But those external-cam quick-release skewers? Kill them with fire. I don’t know how much extra decent internal-cam skewers would have cost at OE pricing, but whatever the premium, their vastly superior hold and easier operation would be well worth the investment given the expected market for this bike.

The rest of the finishing kit was perfectly ok. The saddle wasn’t anyone’s favorite, but it wasn’t terrible. The bar bend was well received by all four of us, and the slightly backsweep on the tops was well liked, too. The single-bolt seatpost head only allowed relatively crude angle adjustments, though, and Triban equips the XS and S sizes (we tested a small) with a laughably short 250 mm-long seatpost. 

Nevertheless, it sure could’ve been a heck of a lot worse — and it very well could still be, depending on who’s putting the thing together.

The wild card

Remember that unless you’re purchasing the Triban RC120 from a retail Decathlon location, this bike will arrive on your doorstep in a box, and it’s up to you (or a hired mechanic) to put it together.

Consumer-direct bikes are often touted as being ready to ride with minimal assembly required, but rarely is that the case; almost always, some fine-tuning is necessary. In particular, single-piston mechanical brakes can be rather finicky and require a careful setup for peak performance; even small deviations can have outsized impact, and the Promax calipers are no exception.  

Our bike’s front shifting worked very well, but will your Triban RC120 be just as good? That depends on the skill of the tech that put it together at the assembly factory, and how well the bike was treated in transit.

Our test sample arrived in pretty good shape, but still benefited from a bit of tweaking to enhance the braking feel (some lube in the cable housing worked wonders). Neither of the hub bearings were adjusted properly, either, and new riders may not know the best starting position for the bar angle and saddle position.

Would a new rider with minimal mechanical skills have had the same positive experience we did? Probably not, and that’s definitely something to keep in mind. Consumer-direct bikes are almost always less expensive than comparable major brands on paper, but there are often some hidden costs to consider that narrow the gap, too.

A superb starter machine

It’s easy to exceed expectations when you set a low bar, and our modest hopes for the Triban perhaps set it up for success here. That said, even disregarding how we initially thought the RC120 would perform, all of us left Steamboat universally singing its praises as a potential first road bike. 

Although there are certainly a few missteps, the Triban RC120 hits its marks overall. It rides and handles well, the parts are perfectly functional, and the company did well to avoid the most critical easy mistakes (like goofy geometry or poor gearing). Even the external cable routing is ideally suited for someone just starting to learn how to fix their own bike.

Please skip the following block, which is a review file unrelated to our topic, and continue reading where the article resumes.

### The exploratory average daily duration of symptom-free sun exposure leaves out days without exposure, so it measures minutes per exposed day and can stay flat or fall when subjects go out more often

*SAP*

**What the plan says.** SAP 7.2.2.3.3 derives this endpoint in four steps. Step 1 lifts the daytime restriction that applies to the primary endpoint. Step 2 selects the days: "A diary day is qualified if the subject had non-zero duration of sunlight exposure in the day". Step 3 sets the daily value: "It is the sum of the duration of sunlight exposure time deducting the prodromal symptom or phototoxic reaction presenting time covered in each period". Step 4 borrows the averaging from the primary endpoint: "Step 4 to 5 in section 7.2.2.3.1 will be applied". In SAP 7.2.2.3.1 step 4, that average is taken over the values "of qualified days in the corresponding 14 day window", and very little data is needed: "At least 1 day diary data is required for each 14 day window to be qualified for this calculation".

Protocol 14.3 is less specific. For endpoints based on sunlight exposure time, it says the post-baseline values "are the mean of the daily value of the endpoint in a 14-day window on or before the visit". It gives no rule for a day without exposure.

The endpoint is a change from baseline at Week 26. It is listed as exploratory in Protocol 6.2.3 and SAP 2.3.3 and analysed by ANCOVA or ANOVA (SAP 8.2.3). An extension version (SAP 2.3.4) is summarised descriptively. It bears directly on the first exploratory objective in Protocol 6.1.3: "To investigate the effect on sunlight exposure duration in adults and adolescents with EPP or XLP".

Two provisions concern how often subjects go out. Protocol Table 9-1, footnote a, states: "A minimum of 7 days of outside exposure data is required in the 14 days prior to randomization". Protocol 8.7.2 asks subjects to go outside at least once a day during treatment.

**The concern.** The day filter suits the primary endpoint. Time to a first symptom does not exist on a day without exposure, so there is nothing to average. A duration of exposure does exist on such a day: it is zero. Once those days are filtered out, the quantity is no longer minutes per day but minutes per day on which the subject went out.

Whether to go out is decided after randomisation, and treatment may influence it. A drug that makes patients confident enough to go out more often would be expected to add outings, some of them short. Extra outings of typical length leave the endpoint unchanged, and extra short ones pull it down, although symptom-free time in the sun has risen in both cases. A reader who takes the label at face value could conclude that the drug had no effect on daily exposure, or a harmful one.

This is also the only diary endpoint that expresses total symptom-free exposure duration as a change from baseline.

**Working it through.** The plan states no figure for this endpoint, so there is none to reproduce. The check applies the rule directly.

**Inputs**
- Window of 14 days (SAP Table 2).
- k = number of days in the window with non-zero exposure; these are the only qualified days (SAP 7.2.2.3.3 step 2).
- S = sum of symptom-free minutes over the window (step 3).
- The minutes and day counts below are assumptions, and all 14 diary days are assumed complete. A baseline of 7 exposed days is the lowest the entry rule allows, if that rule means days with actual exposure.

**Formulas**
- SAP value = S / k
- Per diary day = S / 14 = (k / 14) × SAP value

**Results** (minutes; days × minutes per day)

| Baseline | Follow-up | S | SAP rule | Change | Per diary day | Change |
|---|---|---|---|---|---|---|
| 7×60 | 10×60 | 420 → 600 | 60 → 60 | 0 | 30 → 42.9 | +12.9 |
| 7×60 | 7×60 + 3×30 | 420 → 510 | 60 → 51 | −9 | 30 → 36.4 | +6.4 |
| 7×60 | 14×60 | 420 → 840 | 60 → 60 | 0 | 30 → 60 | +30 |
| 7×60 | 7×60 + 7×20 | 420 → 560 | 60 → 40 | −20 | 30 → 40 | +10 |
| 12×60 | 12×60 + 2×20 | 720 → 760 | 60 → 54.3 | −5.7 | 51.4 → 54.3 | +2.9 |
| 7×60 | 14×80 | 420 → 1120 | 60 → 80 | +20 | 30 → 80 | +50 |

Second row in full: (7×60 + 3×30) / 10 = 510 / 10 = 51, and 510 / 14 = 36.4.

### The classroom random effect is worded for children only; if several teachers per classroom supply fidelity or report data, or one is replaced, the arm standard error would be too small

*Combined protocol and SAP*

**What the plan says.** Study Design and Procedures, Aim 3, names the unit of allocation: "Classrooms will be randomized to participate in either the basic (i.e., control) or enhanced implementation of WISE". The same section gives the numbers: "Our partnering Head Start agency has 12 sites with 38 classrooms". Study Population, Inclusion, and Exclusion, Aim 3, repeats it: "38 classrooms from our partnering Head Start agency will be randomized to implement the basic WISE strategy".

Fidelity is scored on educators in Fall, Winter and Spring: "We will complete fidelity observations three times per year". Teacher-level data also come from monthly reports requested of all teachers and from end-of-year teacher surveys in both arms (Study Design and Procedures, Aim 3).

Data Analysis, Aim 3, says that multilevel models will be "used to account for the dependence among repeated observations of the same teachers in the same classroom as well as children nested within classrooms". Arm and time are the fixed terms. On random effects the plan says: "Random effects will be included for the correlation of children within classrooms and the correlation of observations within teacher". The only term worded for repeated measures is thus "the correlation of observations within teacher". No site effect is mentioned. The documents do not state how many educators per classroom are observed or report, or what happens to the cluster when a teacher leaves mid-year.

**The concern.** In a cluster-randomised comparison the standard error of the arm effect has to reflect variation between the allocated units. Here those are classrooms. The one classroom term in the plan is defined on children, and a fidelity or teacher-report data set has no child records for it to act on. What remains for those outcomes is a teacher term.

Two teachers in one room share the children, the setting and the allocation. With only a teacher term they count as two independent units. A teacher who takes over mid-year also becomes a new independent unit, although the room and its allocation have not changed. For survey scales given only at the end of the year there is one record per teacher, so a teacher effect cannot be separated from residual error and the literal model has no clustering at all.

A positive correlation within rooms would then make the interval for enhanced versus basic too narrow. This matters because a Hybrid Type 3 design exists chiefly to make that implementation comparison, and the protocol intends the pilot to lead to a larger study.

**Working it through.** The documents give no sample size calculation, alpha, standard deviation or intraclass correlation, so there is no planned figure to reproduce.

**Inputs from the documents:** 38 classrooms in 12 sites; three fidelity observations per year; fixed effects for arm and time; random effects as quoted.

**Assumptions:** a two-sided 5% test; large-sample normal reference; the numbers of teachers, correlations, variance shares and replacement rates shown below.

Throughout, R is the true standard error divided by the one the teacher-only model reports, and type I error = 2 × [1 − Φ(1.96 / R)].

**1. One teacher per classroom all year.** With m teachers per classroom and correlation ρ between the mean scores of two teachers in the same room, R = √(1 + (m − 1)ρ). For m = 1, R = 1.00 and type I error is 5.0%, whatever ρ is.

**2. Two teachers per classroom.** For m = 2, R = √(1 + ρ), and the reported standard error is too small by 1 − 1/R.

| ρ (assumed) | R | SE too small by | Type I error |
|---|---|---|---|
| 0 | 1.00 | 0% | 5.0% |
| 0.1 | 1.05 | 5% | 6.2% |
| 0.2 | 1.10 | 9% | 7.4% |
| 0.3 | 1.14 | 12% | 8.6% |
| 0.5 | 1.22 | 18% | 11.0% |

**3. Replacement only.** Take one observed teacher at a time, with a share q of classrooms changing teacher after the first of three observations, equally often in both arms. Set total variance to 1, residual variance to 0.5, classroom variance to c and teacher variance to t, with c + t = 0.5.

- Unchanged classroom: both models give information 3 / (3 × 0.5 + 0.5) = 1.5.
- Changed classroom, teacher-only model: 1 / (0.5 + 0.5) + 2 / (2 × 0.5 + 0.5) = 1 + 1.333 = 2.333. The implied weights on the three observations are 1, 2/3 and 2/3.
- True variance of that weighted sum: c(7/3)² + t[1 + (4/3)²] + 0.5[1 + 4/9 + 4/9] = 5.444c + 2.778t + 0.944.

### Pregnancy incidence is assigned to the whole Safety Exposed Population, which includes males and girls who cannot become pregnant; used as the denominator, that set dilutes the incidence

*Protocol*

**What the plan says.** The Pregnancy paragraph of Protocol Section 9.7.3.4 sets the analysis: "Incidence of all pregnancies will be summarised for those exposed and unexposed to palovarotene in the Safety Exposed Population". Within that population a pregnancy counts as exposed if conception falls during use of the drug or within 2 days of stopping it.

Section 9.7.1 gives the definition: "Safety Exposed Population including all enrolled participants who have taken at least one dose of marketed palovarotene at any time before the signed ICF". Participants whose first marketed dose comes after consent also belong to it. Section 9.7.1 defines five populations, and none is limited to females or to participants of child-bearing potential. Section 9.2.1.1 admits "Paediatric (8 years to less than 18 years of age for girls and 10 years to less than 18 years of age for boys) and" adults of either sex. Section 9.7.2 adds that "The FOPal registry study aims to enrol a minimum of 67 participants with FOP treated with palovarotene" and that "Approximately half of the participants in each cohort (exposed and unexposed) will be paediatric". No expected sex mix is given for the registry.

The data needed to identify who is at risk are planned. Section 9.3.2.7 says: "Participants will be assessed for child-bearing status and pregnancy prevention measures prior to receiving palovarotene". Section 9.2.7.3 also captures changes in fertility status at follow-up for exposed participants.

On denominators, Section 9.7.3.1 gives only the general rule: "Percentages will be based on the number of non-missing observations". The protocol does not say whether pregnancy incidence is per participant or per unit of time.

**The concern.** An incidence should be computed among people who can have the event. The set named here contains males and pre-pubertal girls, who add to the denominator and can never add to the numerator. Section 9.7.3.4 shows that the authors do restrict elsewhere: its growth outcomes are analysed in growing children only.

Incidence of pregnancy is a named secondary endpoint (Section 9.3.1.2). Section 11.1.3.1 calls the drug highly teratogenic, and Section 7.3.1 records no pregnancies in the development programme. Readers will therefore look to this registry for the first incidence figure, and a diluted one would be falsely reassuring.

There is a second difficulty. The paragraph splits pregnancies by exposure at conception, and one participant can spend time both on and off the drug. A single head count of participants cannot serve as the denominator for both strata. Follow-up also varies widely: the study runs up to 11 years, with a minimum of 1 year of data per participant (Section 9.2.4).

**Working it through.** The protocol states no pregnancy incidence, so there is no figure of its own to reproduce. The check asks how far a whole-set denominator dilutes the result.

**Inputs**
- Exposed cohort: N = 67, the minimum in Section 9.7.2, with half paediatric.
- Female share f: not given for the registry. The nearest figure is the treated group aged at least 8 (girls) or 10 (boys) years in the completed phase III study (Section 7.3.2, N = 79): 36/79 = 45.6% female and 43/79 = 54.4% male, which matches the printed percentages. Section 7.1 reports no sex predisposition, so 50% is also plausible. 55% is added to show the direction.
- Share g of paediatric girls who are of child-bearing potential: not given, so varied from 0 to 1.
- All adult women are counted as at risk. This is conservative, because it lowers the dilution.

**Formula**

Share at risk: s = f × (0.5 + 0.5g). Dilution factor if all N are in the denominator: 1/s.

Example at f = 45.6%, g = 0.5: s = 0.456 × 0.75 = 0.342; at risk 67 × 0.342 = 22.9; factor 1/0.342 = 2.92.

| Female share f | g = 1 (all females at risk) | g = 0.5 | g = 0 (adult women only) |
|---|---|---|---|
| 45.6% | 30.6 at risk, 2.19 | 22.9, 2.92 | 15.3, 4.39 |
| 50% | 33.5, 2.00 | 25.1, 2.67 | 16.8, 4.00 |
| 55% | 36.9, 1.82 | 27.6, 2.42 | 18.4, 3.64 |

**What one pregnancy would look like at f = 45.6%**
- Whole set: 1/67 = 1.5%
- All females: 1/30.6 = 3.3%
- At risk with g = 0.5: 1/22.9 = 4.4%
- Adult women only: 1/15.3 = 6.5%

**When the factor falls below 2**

I look back on the Schwinn Traveler I had for my first road bike more than three decades ago: lugged and heavy steel frame and fork, 27″ wheels, down tube shifting, crummy gearing, a truly awful handlebar and saddle. Though I have fond memories of that thing for how it got me into the sport, it’s also hard for me not to notice how much better the Triban is — especially that when accounting for inflation, they’re priced nearly identically. 

None of us would hesitate to put a new rider on one of these.

Ellen perhaps put it best.

“My opinion on the Triban evolved pretty greatly over the course of the test,” she said. “At first, I felt it was pretty meh. I was super opposed to the Microshift gearing, and don’t even get me started on the Q-factor being absurdly wide (this being dubbed the horse bike). Then, as I began to think about all of the components on this bike, for the fact that it cost a mere US$800, I started to feel a lot warmer about it. 

“The fact that I could recommend this to someone just getting into cycling, and they could ride with me, enjoy themselves, and not be at risk with any aspects of the design made me super stoked. Overall, I would recommend this bike to someone just getting into riding.”

If that US$800 nets us another cyclist for life, then I’d say the Triban has done its job, and then some.

More information can be found at www.decathlon.com

CyclingTips Field Test group bike tests are never paid for by the brands that make those bikes, but they’re still only possible with some outside assistance. CyclingTips would like to thank Assos for their generous support of this year’s Field Test.